Buying an Agency vs. Buying a Book of Business

Insurance agencies often ask us to help them with “tidying up” the insurance licensing or Secretary of State filings for a newly acquired or merged business entity. Unfortunately, sometimes we must tell them that’s not possible. Why? Because they haven’t bought the agency, they’ve only purchased some or all of its book of business. They have no legal standing to take any action that impacts the licensing or other regulatory filings for the other entity.

Confusion about what authority an M&A transaction does and doesn’t include can have serious consequences for an agency’s regulatory standing. It can also affect its ability to write new business and to service or renew existing policies. For new owners looking to recoup their investment, that can come as a nasty surprise! So, let’s take a closer look at the difference between buying an agency and a book of business and what each means for your compliance obligations.

Buying an Agency

First, you need to understand that agency licenses are tied to a business’s Federal Employer Identification Number (FEIN). If the terms of your contract to merge with or acquire another agency give you ownership of that FEIN, you can truly say you’ve bought the agency. Consequently, you can use, renew, or surrender any existing agency licenses. You can also apply for new insurance licenses using the agency’s legal name and tax ID. You will need to submit a Director & Officer Update, though, usually within 30 days of the new owners and/or executives taking office.

Likewise, at the Secretary of State’s Office, you’ll need to update the ownership and governance information on file. Often this can be done on the next annual or biennial return. In jurisdictions that don’t require returns, however, you’ll need to file a certificate of authority amendment. Once you’ve done so, you can make the required compliance and tax filings or withdraw the registration in a state where you’ll no longer do business. You can also apply for new registrations as a foreign entity in other jurisdictions.

Buying a Book of Business

If another party retains control of a FEIN—even if they aren’t actively doing business—you haven’t bought the agency, just its book of business. Again, you have no legal standing to take any action that impacts the licensing or other regulatory filings for the other entity. Instead, you’ll need to meet certain essential compliance requirements in your own right.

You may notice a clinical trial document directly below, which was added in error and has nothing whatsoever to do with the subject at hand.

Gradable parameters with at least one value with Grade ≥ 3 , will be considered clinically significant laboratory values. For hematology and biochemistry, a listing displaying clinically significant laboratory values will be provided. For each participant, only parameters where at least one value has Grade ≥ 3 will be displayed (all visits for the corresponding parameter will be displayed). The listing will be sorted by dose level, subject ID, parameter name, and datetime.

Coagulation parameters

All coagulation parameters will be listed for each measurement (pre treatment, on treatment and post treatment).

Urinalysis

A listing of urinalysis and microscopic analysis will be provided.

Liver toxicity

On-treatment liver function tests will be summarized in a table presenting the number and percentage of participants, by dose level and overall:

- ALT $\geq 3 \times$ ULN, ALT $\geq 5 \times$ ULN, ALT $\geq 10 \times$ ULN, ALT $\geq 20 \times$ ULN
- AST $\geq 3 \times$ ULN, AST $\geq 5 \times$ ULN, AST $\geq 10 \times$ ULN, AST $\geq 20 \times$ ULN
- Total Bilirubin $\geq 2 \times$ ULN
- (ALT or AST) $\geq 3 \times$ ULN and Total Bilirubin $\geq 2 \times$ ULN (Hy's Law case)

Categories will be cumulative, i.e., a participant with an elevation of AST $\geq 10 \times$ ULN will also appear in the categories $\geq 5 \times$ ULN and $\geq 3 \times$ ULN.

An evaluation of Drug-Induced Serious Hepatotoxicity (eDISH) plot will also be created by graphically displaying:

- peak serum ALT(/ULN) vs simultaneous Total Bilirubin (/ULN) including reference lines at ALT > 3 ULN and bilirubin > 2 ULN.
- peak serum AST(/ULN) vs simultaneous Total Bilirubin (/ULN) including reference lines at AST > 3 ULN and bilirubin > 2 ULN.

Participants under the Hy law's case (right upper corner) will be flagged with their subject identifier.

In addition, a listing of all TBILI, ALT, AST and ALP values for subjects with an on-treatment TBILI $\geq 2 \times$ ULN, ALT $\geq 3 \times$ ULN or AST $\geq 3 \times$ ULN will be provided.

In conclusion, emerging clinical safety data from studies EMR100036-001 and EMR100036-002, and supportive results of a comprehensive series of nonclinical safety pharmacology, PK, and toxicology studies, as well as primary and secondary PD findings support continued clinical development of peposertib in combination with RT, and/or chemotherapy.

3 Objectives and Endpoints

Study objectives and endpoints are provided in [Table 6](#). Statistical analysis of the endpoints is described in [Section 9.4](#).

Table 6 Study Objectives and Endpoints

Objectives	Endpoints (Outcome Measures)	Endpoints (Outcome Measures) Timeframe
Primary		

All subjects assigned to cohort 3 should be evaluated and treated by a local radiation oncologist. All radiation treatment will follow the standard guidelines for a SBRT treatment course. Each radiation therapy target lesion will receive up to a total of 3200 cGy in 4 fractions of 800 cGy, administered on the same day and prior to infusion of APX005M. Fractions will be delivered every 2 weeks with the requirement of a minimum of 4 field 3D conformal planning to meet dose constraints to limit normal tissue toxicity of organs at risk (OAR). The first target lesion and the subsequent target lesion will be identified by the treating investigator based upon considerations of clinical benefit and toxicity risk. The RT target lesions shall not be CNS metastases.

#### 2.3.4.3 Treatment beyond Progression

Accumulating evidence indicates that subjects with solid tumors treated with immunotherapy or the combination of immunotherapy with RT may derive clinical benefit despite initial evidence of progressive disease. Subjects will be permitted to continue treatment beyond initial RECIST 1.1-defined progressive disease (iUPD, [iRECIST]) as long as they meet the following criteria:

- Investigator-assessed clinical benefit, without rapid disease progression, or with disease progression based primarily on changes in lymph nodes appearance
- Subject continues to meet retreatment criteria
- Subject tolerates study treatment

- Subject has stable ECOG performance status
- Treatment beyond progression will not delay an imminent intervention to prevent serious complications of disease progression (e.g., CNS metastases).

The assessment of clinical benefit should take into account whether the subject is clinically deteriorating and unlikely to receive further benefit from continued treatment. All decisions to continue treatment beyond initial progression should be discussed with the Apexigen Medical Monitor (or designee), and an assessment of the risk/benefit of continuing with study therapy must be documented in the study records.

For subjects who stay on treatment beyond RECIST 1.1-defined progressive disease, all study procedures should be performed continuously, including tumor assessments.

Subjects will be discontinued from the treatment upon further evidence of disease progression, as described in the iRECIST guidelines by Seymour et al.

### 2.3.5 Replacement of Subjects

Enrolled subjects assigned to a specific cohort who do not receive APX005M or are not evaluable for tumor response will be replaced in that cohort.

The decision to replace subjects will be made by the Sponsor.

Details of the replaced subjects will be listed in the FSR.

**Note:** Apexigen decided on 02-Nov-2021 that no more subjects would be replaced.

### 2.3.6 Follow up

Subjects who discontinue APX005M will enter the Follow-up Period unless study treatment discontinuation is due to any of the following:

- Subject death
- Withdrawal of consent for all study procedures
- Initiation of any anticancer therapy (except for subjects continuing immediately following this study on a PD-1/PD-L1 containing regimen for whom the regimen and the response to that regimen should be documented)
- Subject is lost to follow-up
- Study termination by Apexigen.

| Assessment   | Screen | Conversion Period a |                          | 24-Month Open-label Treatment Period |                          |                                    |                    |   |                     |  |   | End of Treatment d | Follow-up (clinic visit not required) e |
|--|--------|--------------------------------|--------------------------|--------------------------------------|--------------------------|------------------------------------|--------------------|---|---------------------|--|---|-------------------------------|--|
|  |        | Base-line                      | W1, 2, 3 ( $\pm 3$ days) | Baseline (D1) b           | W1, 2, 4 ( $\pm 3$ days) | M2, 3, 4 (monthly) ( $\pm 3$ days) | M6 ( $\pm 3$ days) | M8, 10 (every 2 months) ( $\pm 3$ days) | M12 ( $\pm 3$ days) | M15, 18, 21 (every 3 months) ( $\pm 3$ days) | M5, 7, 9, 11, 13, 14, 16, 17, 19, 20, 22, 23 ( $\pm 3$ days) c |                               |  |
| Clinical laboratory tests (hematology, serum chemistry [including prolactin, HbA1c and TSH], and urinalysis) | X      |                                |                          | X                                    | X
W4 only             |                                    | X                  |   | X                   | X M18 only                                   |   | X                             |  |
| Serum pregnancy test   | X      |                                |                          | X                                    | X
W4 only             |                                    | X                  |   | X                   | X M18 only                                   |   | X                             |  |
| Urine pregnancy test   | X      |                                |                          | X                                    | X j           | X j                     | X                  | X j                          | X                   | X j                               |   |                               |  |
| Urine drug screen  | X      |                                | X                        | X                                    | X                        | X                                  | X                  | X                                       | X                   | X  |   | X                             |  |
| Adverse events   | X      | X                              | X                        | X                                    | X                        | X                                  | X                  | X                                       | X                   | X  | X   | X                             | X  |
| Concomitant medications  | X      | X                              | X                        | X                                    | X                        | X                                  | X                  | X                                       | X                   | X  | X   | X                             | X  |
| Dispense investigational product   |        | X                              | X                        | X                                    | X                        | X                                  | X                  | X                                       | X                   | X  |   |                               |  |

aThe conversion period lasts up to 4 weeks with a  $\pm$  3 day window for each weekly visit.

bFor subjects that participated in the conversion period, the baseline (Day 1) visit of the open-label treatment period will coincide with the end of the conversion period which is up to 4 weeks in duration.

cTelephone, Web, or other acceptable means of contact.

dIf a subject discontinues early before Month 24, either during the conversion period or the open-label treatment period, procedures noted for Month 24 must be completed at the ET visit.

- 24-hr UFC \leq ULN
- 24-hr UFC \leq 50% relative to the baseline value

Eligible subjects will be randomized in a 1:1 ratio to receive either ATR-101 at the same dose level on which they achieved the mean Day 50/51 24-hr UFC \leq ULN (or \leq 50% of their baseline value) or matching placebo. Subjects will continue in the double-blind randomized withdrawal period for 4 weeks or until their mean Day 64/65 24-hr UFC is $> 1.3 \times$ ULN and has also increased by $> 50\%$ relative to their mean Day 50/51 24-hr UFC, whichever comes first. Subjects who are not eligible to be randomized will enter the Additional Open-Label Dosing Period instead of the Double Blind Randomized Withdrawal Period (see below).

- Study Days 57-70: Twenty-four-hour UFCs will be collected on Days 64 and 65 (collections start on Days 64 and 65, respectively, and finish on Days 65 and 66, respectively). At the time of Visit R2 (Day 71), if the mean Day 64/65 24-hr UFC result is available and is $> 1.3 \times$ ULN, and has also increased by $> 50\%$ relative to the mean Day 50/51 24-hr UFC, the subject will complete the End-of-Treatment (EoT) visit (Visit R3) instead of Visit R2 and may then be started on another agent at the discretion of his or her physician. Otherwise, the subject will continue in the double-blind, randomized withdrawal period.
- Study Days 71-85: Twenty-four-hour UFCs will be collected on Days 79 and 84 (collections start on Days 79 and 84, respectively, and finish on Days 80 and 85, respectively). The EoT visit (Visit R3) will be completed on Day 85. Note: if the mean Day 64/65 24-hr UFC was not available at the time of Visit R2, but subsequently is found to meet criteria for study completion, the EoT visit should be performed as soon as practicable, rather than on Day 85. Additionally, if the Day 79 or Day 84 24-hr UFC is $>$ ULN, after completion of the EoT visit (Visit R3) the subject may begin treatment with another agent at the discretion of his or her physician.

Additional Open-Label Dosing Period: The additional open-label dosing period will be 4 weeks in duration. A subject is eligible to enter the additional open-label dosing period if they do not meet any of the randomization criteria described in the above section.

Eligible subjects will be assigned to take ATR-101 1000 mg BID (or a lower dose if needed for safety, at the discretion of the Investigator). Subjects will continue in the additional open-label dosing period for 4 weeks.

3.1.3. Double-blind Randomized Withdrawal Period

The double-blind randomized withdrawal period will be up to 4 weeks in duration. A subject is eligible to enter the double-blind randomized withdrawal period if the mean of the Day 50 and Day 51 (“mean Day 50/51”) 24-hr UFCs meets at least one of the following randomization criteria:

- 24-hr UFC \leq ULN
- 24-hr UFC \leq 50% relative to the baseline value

Business entity insurance licenses are tied to the FEIN. They ARE NOT transferrable. If you don’t control the tax ID, you cannot use, renew, or surrender any licenses associated with it. That means your agency will need appropriate licenses and lines of authority to service the existing policies. They need to be in effect before you solicit, negotiate, sell, or receive commissions on insurance policies. Filing an application isn’t enough!

If producers or brokers will transition to your insurance business, they can bring their licenses with them. (Individual licenses are tied to Social Security Numbers.) However, you will need to affiliate these individuals with your agency’s licenses.


Insurance companies appoint licensees under a selling agreement. While some carriers will contract with individuals, most selling agreements are under the agency’s name. If you have not bought the agency outright, those selling agreements generally are not transferable. (Even if you did buy the agency, review the terms of any contracts carefully to determine their assumability.)